James Brokenshire is Secretary of State for Housing, Communities and Local Government, and is MP for Old Bexley & Sidcup.
One of Conservatism’s great strengths is its wariness of dogma. We are uncomfortable with its constraints, its blindness and its totalitarianism.
Instead, we are comfortable with history and its nuance. The lessons it teaches us about ourselves and society. About where we come from, the choices that have brought us to where we are and what this tells us about the present and future.
Indeed, at our core is a breed of pragmatism, allowing us to recast our political message to reflect the needs of the world we see around us. We are comfortable with the practical and objective. We see that the duty of each generation is to pass onto the next an inheritance worth preserving.
These are noble ideals. Essential values which define who we are. But on their own they aren’t enough to win hearts and minds. We need more to win an intellectual and emotional battle that will rage long into the next decade and beyond.
If there was doubt before, there can be none now. We are fighting some forces on the left of politics which aren’t only wrong-headed, but actually dangerous. Their starting point is an ideological dogma that begins with the view that the sum history of our progress as a society isn’t one of community and togetherness, of sacrifice and gain, of failure and success and all the twists and turns that this has wrought, but simply of war within it.
There is no common purpose to be forged voluntarily on that basis. Only imposed. You watch it with the Corbynite left on social media, you read about it at their constituency party meetings. And you see it in the flesh when Labour MPs need police protection to attend their own party conference and finally, sadly, come to the painful conclusion that the Party they’ve spent a lifetime supporting no longer reflects who they are or the values they believe in.
In response, we Conservatives we need to convey our idealism and be confident in it. We need ideas at a scale commensurate with the challenges we face. In particular, we need to recognise the importance of place and belonging in our policies and messages.
The pride drawn from saying “I’m from here and this is my home” isn’t something parochial or small, but utterly essential to understanding how the modern world is making a sense of place more important, not less. Because the modern world can atomise us, it can leave us feeling ever more connected and yet never more alone.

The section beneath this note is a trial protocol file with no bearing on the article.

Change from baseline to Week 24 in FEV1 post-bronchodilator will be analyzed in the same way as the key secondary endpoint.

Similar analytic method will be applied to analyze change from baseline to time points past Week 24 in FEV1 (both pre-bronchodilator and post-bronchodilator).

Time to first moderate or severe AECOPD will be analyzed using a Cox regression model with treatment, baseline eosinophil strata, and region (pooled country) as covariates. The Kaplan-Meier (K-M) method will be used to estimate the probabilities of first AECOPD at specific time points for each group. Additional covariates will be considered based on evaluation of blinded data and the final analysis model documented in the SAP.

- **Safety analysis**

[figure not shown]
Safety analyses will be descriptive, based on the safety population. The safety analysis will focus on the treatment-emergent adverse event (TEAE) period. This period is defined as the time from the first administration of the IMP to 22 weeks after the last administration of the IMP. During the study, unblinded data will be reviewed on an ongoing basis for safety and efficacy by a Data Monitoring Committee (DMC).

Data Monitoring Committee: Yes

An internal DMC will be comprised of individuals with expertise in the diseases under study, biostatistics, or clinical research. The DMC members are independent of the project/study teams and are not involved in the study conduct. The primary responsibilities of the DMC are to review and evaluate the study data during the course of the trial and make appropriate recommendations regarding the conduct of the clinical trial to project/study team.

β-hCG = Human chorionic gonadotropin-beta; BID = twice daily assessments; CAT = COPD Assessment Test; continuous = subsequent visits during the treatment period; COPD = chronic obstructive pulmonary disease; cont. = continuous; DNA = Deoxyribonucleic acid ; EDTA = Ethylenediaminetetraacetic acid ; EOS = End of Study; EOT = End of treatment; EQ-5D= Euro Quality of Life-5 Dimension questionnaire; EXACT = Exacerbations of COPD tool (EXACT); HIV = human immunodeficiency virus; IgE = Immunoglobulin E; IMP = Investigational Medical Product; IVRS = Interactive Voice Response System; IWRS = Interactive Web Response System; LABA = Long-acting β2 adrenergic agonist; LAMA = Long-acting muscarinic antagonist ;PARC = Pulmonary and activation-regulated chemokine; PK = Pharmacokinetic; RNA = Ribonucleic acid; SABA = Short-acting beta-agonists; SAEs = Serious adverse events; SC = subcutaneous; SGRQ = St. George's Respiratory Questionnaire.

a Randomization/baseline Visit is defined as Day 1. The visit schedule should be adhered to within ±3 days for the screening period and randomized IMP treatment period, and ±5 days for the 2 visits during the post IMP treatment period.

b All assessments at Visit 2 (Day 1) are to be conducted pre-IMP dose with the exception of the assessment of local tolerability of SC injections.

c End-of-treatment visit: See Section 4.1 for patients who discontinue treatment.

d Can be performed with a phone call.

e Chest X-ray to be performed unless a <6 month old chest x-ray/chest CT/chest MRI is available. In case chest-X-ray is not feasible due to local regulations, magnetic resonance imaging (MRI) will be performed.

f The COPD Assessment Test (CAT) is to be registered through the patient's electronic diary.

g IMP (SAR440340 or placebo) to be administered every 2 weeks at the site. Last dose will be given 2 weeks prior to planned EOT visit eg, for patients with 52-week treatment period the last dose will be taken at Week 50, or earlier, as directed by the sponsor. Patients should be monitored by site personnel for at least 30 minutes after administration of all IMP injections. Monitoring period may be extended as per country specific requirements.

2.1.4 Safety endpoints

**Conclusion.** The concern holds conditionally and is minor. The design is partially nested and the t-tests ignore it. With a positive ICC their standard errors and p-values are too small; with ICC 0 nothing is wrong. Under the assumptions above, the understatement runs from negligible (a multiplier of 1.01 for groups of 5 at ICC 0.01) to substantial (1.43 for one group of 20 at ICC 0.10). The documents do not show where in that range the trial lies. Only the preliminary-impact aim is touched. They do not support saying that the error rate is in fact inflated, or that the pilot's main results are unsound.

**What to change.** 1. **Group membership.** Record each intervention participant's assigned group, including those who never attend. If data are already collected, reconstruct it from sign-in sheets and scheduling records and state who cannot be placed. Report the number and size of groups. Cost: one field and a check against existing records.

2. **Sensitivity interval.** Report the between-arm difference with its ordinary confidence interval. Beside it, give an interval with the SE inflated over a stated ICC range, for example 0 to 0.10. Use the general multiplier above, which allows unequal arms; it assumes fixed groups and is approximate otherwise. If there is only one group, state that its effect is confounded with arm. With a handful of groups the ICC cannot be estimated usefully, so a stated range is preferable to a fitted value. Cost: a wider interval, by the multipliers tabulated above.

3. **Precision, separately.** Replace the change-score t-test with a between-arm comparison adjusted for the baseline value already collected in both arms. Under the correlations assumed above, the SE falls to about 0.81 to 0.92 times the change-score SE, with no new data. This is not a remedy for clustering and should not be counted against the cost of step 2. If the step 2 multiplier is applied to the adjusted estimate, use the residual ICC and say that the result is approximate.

And this is a deeply political sentiment because ‘place’ is a universal idea. We can make many choices in our lives, to do or not to do certain things, but one of the things we can’t choose, is that we are all from somewhere.
Since 2010 we have done more than any other party to give power back to people and places through initiatives such as the Northern Powerhouse, Midlands Engine and metro mayors. Giving people a sense of ownership of and confidence in their places.
But these changes in governance should be the first phase in a more radical agenda for place: a new unionism. And this new unionism shouldn’t just be about the relationship of the four nations of our United Kingdom, but about the relationships between the towns, cities and regions within and between them, too.
Because we are country of dual identities. Our units of solidarity are multiple, from the family, to the street, through to the city and beyond. I am both Essex boy and Londoner, English and British.
We all feel that sense of belonging in different ways and on many different levels. But without doubt the most all-encompassing bond is our Union. It is a precious inheritance we must preserve for future generations.
Recent history, whether through the Scottish independence referendum, calls by devolved administrations for more power and autonomy or through the challenges posed by Brexit, and specifically the important place Northern Ireland has within our country, have posed questions about the future of the union. These must be answered with confidence.
It seems clear to me we must make the case for a new unionism, and explain more readily the value and meaning of being a citizen of our United Kingdom. The rights we have, the values we share, the benefits we enjoy and the duties we owe. These should be things that not only we cherish, but that people from around the world aspire to have, too.
Only the Conservatives are able to offer this sort of national renewal. A new unionism.